Christians have duty to revitalize, change world with hope, pope says

By Carol Glatz

VATICAN CITY (CNS) — The joyful hope that flows from
faith can change the world, which is why Christians have a crucial part to play
in revitalizing Europe, Pope Francis said.

“To speak of a Christian contribution to the future
of the continent means, before all else, to consider our task as Christians
today in these lands which have been so richly shaped by the faith down the
centuries,” he said Oct. 28.

Christians, he said, must ask, “What is our
responsibility at a time when the face of Europe is increasingly distinguished
by a plurality of cultures and religions, while for many people Christianity is
regarded as a thing of the past, both alien and irrelevant?”

The pope made his comments in a lengthy speech at a
high-level meeting of politicians and church leaders in the European Union. The
Oct. 27-29 meeting, organized by the Holy See and the Commission of the
Bishops’ Conferences of the European Community (COMECE), was dedicated to how
the church could contribute to the future of Europe.

“Christians are called to revitalize Europe and to
revive its conscience, not by occupying spaces — this would be proselytizing
— but by generating processes capable of awakening new energies in
society,” he said. In essence, Christians can be the soul — the animating
force — within the body of every community.

This force of joyful hope rooted in faith can help
communities understand and promote the basic, critical principles needed to
thrive: the dignity of every person; the importance of community; the true place
of dialogue; a culture of inclusion; and solidarity, development and peace.

“The first and perhaps the greatest contribution
that Christians can make to today’s Europe is to remind her that she is not a
mass of statistics or institutions, but is made up of people,” he said.

“Sadly, we see how frequently issues get reduced to
discussions about numbers,” he said. “There are no citizens, only
votes. There are no migrants, only quotas. There are no workers, only economic
markers. There are no poor, only thresholds of poverty.”

“Soulless” statistics offer a convenient
“alibi for not getting involved” because it’s easier to not feel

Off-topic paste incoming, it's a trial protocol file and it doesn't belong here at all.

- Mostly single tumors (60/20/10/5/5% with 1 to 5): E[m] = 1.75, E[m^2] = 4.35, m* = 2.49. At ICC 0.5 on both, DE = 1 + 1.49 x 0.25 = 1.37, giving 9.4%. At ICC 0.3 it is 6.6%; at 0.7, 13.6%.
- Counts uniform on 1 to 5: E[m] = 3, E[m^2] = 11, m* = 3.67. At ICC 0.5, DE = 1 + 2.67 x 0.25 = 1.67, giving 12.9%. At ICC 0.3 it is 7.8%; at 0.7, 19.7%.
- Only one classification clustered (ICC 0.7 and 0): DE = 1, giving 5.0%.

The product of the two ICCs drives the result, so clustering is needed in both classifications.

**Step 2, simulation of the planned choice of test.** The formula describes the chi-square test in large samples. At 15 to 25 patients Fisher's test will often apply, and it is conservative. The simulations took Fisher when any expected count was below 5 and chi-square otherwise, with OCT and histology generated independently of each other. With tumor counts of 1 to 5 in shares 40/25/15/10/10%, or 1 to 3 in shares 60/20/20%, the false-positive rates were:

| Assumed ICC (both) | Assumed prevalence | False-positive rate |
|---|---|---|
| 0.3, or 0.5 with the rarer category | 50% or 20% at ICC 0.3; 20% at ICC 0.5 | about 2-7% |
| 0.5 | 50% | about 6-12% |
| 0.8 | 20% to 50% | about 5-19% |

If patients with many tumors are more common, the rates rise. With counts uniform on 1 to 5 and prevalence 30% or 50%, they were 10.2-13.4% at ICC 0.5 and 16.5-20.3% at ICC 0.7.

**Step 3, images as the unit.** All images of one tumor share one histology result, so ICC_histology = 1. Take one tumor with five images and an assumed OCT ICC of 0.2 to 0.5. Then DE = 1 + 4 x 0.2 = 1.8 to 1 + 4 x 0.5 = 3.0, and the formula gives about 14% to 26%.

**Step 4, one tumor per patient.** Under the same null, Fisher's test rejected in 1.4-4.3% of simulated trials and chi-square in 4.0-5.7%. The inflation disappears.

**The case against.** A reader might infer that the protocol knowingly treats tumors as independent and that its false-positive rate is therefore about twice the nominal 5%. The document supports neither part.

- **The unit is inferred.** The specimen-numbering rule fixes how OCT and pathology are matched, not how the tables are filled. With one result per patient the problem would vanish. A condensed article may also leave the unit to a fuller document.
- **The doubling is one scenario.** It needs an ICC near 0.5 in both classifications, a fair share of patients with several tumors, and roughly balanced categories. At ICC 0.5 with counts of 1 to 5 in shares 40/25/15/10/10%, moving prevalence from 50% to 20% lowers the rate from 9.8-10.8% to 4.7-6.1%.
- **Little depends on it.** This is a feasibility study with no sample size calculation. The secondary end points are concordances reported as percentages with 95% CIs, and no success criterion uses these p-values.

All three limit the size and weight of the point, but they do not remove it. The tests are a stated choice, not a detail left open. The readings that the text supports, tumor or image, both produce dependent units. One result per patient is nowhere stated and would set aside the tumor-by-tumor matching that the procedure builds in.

moved or responsible before “comfortable and reassuring” abstract
principles, he said. Instead, when the real human faces are seen behind the
numbers, “they force us to assume a responsibility that is real, personal
and effective.”

“The second contribution that Christians can make to
the future of Europe, then, is to help recover the sense of belonging to a
community,” Pope Francis said.

The concept of freedom in the West “is misunderstood
and seen as if it were a right to be left alone, free from all bonds,” the
pope said. This has led to a serious problem in which communities lack a sense
of belonging and of being rooted in their own past.

Just like families, he said, communities are “alive
when they are capable of openness, embracing the differences and gifts of each
person while at the same time generating new life, development, labor,
innovation and culture.”

When it comes to dialogue, he said, it must be remembered
that “religion in general” plays a positive and constructive role in
building communities.

“Regrettably, a certain secularist prejudice, still
in vogue, is incapable of seeing the positive value of religion’s public and
objective role in society, preferring to relegate it to the realm of the merely
private and sentimental,” he said.

“The result is the predominance of a certain
groupthink, quite apparent in international meetings, which sees the
affirmation of religious identity as a threat to itself and its dominance, and
ends up promoting an ersatz conflict between the right to religious freedom and
other fundamental rights,” he added.

Even though promoting dialogue is a key responsibility of
politics, “Christians are called to promote political dialogue, especially
where it is threatened and where conflict seems to prevail,” the pope

“Sadly, all too often we see how politics is
becoming instead a forum for clashes between opposing forces,” he said.
“The voice of dialogue is replaced by shouted claims and demands. One
often has the feeling that the primary goal is no longer the common good.”

“Extremist and populist groups are finding fertile
ground in many countries; they make protest the heart of their political
message, without offering the alternative of a constructive political
project,” he said.

“Christians are called to restore dignity to
politics and to view politics as a lofty service to the common good, not a
platform for power,” the pope said.

Lastly, when it comes to promoting a culture of
inclusion, differences must be valued and viewed as a shared source of
enrichment, he said.

“Seen in this way, migrants are more a resource than
a burden,” he said, and Christians, in particular, “are called to meditate
seriously on Jesus’ words: ‘I was a stranger and you welcomed me.'”

“Especially when faced with the tragedy of displaced
persons and refugees, we must not forget that we are dealing with persons, who
cannot be welcomed or rejected at our own pleasure, or in accordance with
political, economic or even religious ideas,” he added.

Governments have a duty to address migration with
prudence, that is, having “an open heart,” but also acting in
accordance to their ability to provide for the full integration of those
entering their countries.

“We cannot regard the phenomenon of migration as an
indiscriminate and unregulated process, but neither can we erect walls of
indifference and fear,” the pope said. And migrants, too, “must not
neglect their own grave responsibility to learn, respect and assimilate the
culture and traditions of the nations that welcome them.”

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Follow Glatz on Twitter: @CarolGlatz.

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